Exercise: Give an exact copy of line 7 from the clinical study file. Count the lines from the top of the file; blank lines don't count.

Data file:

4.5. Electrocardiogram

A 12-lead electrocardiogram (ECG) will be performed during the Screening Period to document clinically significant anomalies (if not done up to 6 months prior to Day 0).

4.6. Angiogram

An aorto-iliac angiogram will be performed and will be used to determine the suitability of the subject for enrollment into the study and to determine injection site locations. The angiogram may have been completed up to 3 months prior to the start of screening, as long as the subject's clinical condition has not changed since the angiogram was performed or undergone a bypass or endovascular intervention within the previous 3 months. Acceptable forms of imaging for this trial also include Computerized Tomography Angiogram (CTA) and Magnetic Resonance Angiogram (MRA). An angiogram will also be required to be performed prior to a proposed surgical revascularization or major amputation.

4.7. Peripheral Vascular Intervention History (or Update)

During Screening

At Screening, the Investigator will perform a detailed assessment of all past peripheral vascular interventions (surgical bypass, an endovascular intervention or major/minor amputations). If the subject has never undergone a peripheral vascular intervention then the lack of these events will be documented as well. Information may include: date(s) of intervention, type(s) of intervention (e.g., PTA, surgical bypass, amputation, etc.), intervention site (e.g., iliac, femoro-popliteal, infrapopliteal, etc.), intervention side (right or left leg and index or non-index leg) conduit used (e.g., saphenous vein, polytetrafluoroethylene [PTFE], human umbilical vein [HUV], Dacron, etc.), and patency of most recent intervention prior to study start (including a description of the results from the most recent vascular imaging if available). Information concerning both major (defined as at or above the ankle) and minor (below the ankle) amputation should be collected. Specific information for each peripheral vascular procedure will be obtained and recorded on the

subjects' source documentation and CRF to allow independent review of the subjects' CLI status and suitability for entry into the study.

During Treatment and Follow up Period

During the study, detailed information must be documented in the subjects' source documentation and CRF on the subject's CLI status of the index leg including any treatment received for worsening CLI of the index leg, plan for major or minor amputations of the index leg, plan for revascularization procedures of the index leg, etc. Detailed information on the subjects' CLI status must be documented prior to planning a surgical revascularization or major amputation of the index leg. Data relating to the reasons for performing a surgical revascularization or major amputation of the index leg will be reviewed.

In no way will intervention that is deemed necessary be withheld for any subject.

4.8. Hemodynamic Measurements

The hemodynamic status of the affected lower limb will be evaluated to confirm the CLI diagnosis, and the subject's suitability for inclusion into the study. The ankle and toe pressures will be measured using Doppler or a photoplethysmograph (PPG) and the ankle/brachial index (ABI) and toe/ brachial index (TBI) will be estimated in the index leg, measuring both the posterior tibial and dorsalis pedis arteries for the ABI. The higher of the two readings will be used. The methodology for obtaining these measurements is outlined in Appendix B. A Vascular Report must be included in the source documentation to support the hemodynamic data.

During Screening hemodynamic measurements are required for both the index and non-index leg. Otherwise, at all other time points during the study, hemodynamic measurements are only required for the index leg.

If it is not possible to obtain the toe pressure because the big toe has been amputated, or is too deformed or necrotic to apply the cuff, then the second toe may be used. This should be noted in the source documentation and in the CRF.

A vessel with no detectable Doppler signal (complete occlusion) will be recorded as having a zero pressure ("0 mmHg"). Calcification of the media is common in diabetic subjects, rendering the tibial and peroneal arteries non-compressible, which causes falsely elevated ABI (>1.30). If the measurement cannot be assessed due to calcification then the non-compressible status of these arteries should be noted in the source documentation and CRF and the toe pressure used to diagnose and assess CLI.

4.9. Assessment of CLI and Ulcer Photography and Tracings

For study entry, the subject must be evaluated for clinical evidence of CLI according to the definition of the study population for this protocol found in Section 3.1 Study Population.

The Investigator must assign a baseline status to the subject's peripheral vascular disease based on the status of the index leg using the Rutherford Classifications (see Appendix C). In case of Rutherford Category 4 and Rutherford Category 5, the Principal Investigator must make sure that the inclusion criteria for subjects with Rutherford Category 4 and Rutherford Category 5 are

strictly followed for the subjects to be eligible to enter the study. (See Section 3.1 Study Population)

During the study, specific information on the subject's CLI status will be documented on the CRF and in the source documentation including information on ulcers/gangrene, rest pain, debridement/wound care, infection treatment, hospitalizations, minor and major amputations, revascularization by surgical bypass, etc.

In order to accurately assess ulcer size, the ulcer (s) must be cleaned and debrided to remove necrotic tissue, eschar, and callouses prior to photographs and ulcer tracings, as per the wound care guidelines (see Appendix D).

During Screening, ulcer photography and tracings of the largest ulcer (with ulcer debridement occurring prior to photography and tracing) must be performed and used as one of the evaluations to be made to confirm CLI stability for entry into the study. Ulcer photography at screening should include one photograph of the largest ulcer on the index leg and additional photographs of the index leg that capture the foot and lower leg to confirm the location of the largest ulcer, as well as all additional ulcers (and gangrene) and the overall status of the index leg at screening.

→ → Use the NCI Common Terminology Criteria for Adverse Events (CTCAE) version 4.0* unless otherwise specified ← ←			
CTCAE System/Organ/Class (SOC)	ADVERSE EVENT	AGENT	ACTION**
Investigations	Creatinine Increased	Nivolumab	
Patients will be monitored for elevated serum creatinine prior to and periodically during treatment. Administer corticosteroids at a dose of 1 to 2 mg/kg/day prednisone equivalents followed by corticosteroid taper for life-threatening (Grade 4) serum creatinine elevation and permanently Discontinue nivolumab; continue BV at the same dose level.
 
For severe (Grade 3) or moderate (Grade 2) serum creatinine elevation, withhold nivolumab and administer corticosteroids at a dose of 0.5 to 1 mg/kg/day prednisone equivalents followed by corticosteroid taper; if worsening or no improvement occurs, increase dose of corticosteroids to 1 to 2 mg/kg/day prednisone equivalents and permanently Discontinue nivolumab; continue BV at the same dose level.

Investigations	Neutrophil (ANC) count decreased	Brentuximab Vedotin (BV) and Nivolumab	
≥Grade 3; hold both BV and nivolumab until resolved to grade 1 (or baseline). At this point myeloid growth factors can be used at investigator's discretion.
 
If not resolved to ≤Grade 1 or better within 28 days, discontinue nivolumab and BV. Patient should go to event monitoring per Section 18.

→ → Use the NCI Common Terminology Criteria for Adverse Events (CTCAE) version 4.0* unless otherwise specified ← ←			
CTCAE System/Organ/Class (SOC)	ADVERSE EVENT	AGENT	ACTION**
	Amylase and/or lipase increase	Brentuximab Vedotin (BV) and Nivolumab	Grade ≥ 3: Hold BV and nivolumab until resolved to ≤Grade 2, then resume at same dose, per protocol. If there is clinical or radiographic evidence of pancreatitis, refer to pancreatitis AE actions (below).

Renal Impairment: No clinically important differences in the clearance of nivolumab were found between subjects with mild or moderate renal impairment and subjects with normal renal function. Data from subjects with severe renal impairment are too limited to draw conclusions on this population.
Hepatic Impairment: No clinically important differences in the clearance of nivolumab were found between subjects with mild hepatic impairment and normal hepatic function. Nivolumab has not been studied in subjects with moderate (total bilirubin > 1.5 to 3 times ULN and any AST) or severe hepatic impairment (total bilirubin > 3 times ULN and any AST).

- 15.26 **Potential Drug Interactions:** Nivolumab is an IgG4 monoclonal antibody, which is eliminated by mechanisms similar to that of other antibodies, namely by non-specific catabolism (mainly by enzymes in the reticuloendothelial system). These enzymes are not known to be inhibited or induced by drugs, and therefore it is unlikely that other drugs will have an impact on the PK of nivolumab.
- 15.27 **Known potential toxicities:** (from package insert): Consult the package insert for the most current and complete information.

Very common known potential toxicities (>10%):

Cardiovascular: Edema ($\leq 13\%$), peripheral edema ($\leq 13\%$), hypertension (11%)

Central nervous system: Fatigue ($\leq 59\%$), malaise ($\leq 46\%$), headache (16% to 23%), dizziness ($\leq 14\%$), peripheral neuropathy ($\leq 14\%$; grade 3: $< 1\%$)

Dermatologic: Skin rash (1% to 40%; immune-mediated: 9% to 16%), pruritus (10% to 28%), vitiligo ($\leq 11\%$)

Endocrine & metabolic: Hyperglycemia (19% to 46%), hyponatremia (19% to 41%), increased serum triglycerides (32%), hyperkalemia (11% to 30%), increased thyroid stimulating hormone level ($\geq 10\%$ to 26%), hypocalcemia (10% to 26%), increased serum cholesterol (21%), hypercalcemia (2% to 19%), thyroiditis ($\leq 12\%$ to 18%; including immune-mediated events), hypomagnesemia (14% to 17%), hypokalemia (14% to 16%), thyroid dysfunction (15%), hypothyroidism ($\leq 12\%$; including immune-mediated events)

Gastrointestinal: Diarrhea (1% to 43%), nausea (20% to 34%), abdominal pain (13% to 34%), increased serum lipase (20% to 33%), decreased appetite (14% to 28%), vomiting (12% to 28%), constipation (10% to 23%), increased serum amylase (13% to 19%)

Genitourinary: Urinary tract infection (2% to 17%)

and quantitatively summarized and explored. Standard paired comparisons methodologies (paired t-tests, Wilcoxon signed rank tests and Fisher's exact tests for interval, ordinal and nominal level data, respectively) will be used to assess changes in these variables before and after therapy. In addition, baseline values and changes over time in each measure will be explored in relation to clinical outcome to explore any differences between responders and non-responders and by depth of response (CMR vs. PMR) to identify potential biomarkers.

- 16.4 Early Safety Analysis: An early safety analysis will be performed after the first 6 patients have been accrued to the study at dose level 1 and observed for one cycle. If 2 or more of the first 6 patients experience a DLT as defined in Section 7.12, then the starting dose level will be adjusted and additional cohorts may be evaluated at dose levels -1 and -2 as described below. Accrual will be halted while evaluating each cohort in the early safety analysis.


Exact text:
At Screening, the Investigator will perform a detailed assessment of all past peripheral vascular interventions (surgical bypass, an endovascular intervention or major/minor amputations). If the subject has never undergone a peripheral vascular intervention then the lack of these events will be documented as well. Information may include: date(s) of intervention, type(s) of intervention (e.g., PTA, surgical bypass, amputation, etc.), intervention site (e.g., iliac, femoro-popliteal, infrapopliteal, etc.), intervention side (right or left leg and index or non-index leg) conduit used (e.g., saphenous vein, polytetrafluoroethylene [PTFE], human umbilical vein [HUV], Dacron, etc.), and patency of most recent intervention prior to study start (including a description of the results from the most recent vascular imaging if available). Information concerning both major (defined as at or above the ankle) and minor (below the ankle) amputation should be collected. Specific information for each peripheral vascular procedure will be obtained and recorded on the